TIP Helps Rebuild Ex-Convicts’ Lives

By BOB BAUDER – Monday, April 20, 2015, 10:18 p.m. –

Trade Institute of Pittsburgh masonry students Loric Frye (left) of Wilkinsburg and Jesse Bell of the North Side build a wall inside the former Westinghouse building in Homewood on Monday, April 20, 2015.

Seven years ago, Stephen Shelton began teaching ex-convicts to be bricklayers in a 20-by-50-foot former boiler room in Wilkinsburg.

Shelton on Monday welcomed visitors to the Trade Institute of Pittsburgh’s new classroom — a space 10 times as large as the boiler room — in a former Westinghouse factory in Homewood.

“We’ve trained almost 200 guys (since 2008). One hundred of them graduated, 76 of them are in full-time employment right now, and there’s been a whole lot of life-changing going on,” said Shelton, who began the program with his own money. “All they need is a hand up, and that’s what the trade institute is all about — giving guys a hand up.”

Shelton, the nonprofit institute’s executive director, twice had to close because of funding shortages. He conducted school business over a cellphone from his pickup in the early days.

The turning point was receiving support from the Heinz, Richard King Mellon and Pittsburgh foundations, said Shelton, who operates with a five-member staff, a board of directors and a $600,000 annual budget provided by foundations and private donations.

“Not all of our graduates will become masons, but they now have skills,” said David Lovejoy, board president. “They can get a job with a landscaper. They can get a job with a painter. They now have knowledge of how these projects are executed.”

The institute leases space in the five-story building owned by Bridgeway Capital, a Downtown-based nonprofit lender, which is rehabbing it for artists and light manufacturing in an attempt to draw investment to economically depressed Homewood.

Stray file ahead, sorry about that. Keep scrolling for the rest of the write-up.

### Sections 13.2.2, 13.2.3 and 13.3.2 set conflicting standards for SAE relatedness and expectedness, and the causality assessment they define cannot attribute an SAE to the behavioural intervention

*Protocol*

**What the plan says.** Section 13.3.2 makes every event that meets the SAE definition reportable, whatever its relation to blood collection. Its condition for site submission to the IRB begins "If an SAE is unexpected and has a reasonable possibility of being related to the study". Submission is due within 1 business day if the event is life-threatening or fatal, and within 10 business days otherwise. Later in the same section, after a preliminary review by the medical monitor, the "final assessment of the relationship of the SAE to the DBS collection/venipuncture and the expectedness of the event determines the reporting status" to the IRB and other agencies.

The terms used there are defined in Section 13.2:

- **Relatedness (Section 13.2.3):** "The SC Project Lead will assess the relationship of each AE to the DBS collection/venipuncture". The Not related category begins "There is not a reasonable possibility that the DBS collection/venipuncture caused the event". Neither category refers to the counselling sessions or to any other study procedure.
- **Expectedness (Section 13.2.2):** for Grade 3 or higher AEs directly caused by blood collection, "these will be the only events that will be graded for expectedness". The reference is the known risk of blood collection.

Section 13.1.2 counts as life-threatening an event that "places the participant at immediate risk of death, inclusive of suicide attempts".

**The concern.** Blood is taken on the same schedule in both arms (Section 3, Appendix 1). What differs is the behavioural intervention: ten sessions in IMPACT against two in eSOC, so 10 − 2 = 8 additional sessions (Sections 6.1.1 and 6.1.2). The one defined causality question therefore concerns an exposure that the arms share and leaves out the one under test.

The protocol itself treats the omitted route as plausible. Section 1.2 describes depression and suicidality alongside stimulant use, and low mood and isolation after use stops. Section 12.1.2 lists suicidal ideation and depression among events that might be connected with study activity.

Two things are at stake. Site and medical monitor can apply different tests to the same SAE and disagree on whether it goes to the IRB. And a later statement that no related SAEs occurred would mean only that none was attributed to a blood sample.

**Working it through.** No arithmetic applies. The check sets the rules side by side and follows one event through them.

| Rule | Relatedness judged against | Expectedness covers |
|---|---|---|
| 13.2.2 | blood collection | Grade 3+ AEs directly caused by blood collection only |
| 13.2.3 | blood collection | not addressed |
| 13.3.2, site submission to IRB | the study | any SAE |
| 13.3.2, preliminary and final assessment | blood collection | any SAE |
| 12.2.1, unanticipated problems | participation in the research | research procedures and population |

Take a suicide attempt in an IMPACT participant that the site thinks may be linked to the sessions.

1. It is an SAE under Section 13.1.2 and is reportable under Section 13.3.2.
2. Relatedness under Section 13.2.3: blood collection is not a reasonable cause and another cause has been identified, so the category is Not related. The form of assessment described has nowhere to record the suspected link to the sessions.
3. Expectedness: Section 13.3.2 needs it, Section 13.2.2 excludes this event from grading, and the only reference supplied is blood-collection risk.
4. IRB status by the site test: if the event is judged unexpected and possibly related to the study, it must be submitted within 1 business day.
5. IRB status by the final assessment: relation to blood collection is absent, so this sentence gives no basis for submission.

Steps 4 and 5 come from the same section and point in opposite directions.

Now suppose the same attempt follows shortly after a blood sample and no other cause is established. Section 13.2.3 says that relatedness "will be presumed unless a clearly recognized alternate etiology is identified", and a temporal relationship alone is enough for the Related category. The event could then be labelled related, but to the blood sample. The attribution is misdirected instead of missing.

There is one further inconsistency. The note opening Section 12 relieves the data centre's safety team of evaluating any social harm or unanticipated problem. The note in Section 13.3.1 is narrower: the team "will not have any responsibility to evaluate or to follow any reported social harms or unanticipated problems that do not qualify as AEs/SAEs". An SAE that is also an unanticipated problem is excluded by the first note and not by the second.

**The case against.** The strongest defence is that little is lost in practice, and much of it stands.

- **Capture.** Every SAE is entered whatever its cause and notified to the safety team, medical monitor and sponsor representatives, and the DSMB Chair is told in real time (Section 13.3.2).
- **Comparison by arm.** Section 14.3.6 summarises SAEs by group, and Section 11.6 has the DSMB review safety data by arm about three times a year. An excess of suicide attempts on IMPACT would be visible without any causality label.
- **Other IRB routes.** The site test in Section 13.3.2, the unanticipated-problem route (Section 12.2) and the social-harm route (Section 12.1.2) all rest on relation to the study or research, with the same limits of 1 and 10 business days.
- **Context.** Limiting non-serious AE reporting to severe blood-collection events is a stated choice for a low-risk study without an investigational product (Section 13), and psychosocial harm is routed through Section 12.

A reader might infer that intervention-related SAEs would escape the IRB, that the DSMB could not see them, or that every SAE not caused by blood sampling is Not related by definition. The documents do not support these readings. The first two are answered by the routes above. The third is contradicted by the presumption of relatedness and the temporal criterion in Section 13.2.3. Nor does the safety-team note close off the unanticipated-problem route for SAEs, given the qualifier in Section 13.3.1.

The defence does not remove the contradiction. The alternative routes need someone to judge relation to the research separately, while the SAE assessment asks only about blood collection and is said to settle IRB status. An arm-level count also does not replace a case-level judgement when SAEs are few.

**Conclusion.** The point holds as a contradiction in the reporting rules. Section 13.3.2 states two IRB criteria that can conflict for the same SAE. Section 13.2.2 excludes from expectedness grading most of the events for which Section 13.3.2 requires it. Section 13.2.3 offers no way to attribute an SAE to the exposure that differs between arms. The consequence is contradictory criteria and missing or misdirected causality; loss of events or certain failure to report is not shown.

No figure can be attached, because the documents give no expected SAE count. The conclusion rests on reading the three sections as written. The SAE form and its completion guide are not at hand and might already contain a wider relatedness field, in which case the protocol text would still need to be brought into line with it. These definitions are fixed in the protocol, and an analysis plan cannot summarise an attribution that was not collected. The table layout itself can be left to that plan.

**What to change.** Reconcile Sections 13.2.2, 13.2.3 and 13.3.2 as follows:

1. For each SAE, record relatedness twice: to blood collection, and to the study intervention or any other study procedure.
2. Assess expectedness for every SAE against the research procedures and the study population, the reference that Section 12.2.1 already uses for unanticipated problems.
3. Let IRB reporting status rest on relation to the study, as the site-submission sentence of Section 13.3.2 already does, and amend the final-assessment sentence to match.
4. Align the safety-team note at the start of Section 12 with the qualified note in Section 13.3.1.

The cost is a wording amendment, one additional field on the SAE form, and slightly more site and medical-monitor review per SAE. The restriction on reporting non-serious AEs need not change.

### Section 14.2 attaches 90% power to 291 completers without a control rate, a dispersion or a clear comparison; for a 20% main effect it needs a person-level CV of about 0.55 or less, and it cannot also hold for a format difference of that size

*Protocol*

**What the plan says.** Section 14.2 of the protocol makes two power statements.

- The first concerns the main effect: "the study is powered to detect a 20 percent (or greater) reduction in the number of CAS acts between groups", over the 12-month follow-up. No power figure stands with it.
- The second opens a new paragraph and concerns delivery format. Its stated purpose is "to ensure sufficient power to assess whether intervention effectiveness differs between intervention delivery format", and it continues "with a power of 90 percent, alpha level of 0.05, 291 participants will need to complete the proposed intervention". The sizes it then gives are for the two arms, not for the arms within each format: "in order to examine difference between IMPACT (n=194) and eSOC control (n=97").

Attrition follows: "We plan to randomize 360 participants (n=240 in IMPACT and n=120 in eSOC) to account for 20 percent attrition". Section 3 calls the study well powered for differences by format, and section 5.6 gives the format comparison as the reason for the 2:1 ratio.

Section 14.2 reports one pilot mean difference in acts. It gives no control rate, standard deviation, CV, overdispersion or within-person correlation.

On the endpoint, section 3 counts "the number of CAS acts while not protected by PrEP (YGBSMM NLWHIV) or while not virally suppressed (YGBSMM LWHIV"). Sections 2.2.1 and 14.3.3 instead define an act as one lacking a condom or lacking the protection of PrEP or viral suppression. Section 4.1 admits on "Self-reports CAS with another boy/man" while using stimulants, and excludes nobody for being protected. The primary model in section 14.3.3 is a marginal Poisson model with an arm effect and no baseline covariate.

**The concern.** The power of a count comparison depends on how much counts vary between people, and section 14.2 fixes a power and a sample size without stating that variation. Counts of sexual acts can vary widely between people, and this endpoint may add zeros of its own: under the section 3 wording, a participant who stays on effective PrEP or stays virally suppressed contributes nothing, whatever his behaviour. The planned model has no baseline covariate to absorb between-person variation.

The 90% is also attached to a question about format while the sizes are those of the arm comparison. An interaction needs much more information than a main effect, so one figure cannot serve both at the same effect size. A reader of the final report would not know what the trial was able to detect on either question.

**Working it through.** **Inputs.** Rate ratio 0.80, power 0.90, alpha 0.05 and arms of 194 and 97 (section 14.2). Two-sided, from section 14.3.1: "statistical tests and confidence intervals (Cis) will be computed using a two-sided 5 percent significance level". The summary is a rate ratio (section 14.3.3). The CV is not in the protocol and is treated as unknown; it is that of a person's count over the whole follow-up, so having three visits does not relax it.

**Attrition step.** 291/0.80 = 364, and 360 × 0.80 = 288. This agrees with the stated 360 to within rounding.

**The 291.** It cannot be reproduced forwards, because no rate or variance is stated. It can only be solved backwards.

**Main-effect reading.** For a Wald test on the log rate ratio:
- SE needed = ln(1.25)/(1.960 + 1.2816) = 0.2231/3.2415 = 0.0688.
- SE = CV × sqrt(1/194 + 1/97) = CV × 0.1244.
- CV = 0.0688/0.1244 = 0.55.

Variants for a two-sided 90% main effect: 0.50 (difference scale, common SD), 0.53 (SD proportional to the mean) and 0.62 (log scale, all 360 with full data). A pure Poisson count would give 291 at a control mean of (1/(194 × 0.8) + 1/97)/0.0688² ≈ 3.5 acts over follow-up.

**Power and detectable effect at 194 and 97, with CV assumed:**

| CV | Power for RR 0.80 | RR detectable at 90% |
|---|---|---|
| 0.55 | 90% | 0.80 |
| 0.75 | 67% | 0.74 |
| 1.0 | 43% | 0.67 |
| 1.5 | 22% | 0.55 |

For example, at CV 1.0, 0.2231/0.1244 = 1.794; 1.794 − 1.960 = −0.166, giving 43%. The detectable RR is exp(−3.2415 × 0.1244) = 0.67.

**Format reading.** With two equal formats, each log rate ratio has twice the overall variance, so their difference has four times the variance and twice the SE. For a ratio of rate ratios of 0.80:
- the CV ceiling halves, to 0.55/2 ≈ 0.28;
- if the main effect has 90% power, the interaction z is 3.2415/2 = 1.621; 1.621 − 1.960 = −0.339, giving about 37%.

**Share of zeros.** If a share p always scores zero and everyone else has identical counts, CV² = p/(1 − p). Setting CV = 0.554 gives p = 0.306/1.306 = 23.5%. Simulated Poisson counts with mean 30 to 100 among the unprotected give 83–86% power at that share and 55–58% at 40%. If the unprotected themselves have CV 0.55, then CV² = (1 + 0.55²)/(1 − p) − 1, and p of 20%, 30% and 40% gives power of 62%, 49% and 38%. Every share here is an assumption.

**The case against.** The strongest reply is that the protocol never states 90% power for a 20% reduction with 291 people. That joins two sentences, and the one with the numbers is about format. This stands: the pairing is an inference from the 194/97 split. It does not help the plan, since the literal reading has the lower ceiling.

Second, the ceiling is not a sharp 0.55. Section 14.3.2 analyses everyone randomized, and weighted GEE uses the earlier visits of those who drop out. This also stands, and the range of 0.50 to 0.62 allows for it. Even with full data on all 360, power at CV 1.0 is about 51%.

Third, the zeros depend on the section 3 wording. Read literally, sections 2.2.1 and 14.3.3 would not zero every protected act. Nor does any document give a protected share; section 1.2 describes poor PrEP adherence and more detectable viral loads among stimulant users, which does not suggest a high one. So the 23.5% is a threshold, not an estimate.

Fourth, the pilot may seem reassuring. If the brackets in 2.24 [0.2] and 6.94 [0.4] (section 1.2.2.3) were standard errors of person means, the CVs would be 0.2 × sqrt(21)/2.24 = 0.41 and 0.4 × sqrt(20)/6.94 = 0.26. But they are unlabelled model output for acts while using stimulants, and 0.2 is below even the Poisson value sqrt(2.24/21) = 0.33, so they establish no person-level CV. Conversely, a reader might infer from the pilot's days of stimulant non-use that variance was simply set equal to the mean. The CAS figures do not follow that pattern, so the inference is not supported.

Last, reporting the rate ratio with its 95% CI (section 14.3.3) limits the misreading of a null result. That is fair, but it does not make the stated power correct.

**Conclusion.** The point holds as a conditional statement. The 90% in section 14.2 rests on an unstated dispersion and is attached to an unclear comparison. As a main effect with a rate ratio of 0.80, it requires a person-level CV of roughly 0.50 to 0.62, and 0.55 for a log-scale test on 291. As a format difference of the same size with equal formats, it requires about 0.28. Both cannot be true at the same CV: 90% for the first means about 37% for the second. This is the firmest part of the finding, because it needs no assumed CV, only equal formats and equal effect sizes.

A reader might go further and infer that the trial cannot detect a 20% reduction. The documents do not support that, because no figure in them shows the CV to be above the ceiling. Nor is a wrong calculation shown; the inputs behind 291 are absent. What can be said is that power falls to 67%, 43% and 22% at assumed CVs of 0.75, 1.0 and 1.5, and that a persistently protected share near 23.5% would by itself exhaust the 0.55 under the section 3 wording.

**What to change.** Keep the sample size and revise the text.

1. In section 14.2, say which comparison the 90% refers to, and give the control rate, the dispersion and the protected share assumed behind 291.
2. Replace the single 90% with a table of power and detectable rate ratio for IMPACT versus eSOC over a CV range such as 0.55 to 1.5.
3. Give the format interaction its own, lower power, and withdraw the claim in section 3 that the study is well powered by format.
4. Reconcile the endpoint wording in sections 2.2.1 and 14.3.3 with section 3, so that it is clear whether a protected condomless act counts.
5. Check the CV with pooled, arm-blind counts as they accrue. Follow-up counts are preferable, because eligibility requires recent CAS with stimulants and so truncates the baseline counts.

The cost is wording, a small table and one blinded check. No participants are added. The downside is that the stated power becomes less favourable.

With the space, Shelton said he can expand 10-week classes from 12 students to 16 and find them construction jobs earning a minimum of $12 per hour.

Shelton said his students have included one-time drug dealers and violent offenders.

At one point, he said, he had four “high-level” drug dealers in school at the same time.

“I had a guy who did 20 years for a trunkload full of drugs,” Shelton said. “He came through the program, 10 weeks, got him a job, and he’s making $13 an hour. He’s taking care of his four kids, and he’s taking care of business. That’s what it’s all about for me.”

Ron Anger, 32, of West Mifflin said he spent 10 years in prison for shooting a man in 2002. He was found guilty in 2003 of aggravated assault, criminal conspiracy and carrying a firearm without a license, all felonies, court records show.

Anger said he’s earning $12.50 per hour rehabbing houses for Rebuilding Together Pittsburgh, a nonprofit that restores dilapidated housing.

“The road to get here was kind of rough,” Anger said. “I just appreciate everything. This is a great school.”

Pittsburgh Mayor Bill Peduto said the school is training a workforce for future city development and to preserve the past.

“We don’t have anybody trained to be able to take care of it — the iron, the stonework, the brickwork,” Peduto said. “We can throw it into the trash heap of history … or we can provide opportunities for young people to learn those trades. That’s what’s going to be happening right here.”

Bob Bauder is a Trib Total Media staff writer. Reach him at 412-765-2312 or bbauder@tribweb.com.